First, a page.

56 trainees for the Men and Women's expedition to Everest had been exposed to themselves, a period of pressure climbing and been generally put through their paces. There had been one failure: we had hoped to try out most of the clothing, some climbing gear and trial and high mountain food. These had not arrived.



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'DEM BONES, dem bones, dem dry bones' or in this case refrigerated bones. One of the Himalaya's greatest mysteries is how the bones of some 300 human skeletons came to be preserved at the bottom of a tiny, hidden glacial lake at 16,000 ft, tucked away in the interior of Garhwal at the base of the awesome Trisul massif.1


  1. See H.J. Vol. XX, p. 122—Ed.


The puzzle is not how these people met their death but how they came to be there in the first place, 30 miles away from the nearest habitation and nearly five thousand feet above the timber (and shelter) line. Except in September when most of the snow has melted it's not easy to reach the lake for the terrain is hostile, bleak and windy. Without a guide you would never find the lake for its situation is perhaps unique. A tiny jade oval concealed in a fold almost at the top of a sheer ridge, that drops down on its far side to the glacier whence the river Nandakini issues, which merges with the Ganga at Nanda Prayag. On the map the distances look piddling but the terrain is so forbidding that it takes a hellish week to penetrate the gorge.

The word 'Nanda' is our first clue to solving the mystery. After crossing the ridge above Rupkund and traversing the Silisamuder glacier you pass Ronti {Saddle the lowest point on the entire curtain wall of the mysterious Nanda Devi Sanctuary. The ancient local name is Homkuni or Homkund. But instead of a lake is an unusual crater and in it a Sri Y'antra, the tantric symbol of Devi. It is a replica of a Yantra to be found in the village of Nauti which stands above Kama Prayag, the home of the Nautiyals, priests to the Garhwal rajas.

Though poor, your Garhwali villager is tough and dependable. At Wan the last village on the way to Rupkund from Gwaldam all the men folk still wear the traditional brown blanket tied across their chest and pinned with two iron needles made by the local blacksmith. The sewing machine has yet to reach them. Unknown to them I was carrying ten thousand rupees of another expedition and decided I would leave it with other excess luggage in the village rather than risk ending up in the lake, to no one's advantage. When I returned after a week, naturally a bit apprehensive about the decision, my kit was exactly as I had left it. Nowadays it is rare to find uncurious villagers!

Every year the local villagers climb up from Wan to Bedni Bugial, a delightful Alpine meadow, to worship at the small temples of Nanda Devi and her herald Latu. Thousands of people come from miles around such is the devotion for the Devi. Traditionally every twelfth year saw a much more impressive procession from Nauti to Homkuni, which followed a four-horned ram. At Homkund the ram's saddlebags would be filled with offerings to the goddess and the ram would be released. It would canter off towards Nanda Devi Sanctuary and the villagers would return down the Nandakini gorge tired but happy in the knowledge that the tantric ritual had been completed and their worship accepted. Many times conditions were unfavourable and the sacrifice could not be completed. According to the Nautiyals their pilgrimage — the Bara Nanda Jat --dates back nearly a thousand years.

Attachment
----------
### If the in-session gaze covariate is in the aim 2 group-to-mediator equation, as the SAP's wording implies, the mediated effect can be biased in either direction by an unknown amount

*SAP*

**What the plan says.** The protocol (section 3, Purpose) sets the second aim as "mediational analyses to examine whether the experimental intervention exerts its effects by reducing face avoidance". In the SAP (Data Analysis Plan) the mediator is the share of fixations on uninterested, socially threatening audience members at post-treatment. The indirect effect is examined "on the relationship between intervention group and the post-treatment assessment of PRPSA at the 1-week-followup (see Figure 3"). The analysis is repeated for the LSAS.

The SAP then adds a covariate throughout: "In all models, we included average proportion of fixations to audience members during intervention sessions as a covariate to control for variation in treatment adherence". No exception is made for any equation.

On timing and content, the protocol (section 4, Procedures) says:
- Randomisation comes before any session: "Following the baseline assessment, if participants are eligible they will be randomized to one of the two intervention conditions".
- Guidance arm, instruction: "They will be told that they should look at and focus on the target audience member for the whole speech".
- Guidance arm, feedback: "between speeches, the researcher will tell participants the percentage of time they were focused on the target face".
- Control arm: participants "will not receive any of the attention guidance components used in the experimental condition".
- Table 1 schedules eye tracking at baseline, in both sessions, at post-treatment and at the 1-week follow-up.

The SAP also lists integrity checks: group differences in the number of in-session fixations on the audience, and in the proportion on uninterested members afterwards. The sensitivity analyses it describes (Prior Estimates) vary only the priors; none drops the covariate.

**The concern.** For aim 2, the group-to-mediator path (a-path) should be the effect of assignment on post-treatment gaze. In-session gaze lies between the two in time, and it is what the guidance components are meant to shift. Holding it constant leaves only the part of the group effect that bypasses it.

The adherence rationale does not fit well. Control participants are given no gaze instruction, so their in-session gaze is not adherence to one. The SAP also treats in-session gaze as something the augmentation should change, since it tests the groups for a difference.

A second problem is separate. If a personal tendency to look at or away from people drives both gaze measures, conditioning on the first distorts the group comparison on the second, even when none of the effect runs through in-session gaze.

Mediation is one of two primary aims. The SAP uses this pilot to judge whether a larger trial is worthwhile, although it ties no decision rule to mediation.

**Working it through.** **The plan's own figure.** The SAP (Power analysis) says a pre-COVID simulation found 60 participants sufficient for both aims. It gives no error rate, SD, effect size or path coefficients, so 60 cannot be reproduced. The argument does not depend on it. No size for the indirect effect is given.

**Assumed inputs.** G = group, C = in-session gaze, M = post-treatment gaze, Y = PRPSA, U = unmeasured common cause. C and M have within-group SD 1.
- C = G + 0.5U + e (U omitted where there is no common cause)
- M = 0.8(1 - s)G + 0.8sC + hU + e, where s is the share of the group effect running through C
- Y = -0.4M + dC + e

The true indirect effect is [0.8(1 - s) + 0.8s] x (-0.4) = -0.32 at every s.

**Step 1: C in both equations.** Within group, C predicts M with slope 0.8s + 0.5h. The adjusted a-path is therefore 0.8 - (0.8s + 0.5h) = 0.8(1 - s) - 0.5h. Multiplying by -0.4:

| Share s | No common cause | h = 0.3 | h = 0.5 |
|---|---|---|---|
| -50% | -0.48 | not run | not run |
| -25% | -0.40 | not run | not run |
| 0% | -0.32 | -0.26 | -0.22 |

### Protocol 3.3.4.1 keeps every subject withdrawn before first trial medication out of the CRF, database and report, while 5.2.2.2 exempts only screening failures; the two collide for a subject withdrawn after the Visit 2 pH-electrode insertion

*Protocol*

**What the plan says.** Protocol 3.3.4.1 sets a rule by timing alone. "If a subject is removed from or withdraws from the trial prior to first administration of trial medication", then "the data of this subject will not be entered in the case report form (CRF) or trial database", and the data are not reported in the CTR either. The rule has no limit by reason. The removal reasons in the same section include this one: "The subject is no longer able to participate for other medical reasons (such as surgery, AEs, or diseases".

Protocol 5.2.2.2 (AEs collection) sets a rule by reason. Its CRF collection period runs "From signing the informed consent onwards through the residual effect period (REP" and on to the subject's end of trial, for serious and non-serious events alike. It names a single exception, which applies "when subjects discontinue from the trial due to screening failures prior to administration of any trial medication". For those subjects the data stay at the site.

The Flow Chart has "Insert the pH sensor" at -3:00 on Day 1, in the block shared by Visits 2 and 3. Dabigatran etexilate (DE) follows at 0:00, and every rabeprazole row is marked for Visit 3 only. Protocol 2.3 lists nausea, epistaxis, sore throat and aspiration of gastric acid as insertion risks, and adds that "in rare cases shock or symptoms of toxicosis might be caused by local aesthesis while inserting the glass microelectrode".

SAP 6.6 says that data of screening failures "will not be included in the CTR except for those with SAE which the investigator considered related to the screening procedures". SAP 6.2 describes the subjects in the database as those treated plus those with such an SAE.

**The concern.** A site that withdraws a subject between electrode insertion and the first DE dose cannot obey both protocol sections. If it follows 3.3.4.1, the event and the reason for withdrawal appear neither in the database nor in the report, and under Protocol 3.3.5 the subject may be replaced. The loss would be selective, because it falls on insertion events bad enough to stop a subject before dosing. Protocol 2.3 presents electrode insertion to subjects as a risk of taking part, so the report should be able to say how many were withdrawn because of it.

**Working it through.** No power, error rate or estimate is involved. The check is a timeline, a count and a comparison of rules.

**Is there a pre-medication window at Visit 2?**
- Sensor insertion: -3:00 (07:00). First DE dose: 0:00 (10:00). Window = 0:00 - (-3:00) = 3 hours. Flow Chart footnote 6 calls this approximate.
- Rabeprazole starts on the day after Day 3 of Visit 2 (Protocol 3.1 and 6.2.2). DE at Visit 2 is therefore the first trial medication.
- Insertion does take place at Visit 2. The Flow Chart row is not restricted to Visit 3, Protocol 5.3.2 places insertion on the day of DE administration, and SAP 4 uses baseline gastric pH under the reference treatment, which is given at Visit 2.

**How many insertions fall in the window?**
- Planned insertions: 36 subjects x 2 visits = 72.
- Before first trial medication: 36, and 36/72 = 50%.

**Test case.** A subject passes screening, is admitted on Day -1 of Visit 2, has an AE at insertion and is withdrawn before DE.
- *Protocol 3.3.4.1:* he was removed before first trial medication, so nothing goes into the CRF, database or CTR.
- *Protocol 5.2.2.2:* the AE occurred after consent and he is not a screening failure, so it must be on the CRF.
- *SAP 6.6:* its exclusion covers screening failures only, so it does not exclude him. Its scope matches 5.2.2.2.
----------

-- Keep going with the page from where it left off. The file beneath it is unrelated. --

Saraghrar NW (II) 7200 m.

36. Saraghrar NW (II) 7200 m. The route of 1982 Spanish ascent by SW spur. Note 16 Photo : J Lopez

Sani Pakush, 6885 m (west Karakoram) climbed by Japanese expedition 1983.

37. Sani Pakush, 6885 m (west Karakoram) climbed by Japanese expedition 1983. Note 17

Amazingly the British administration were unaware of its existence. Atkinson's Gazetteer and Longstaffs memoirs both make light of it as Hindu mythology. Whoever heard of natives climbing to 16,300 ft?

The presence of the bones was announced in 1942 when a local forest officer discovered the lake by accident while searching for rare herbs. (Wan is still a collection centre for Himalayan herbs.) The British reaction was typical. Think first of how it would fit into Empire history and then bend the evidence to suit imperial theory. The Commissioner grandly announced that the bodies could only be of an army (though no weapons were found), and casting around for a suitable scenario, fell upon the retreating troops of General Zorawar Singh who had perished while his army escaped from a Tibetan campaign in 1840. While officialdom clung to the military explanation (and still does) local people preferred the Tibetan trader version. This appears to have grown out of the discovery of a large leather woven shoe near the bodies which reminded the finder of a Tibetan trader he thought he remembered as a boy. This theory was elaborated by local brah-manical legends about a lost way to Tibet over the Ronti Saddle, only revealed to those whom the goddess chose.

Fortunately a Sherlock Holmes has emerged to solve the Rup-kund mystery. Shambu Nath Das is a Bengali mountaineer and a member of the Himalayan Club who has made an exhaustive study of the remains found in the lake as well as local folklore. His findings support the enquiry carried out by the government department of Anthropology who carbon-dated the bones as circa-1400 ad and were strongly of the opinion that they belonged to the Nanda Jat pilgrims.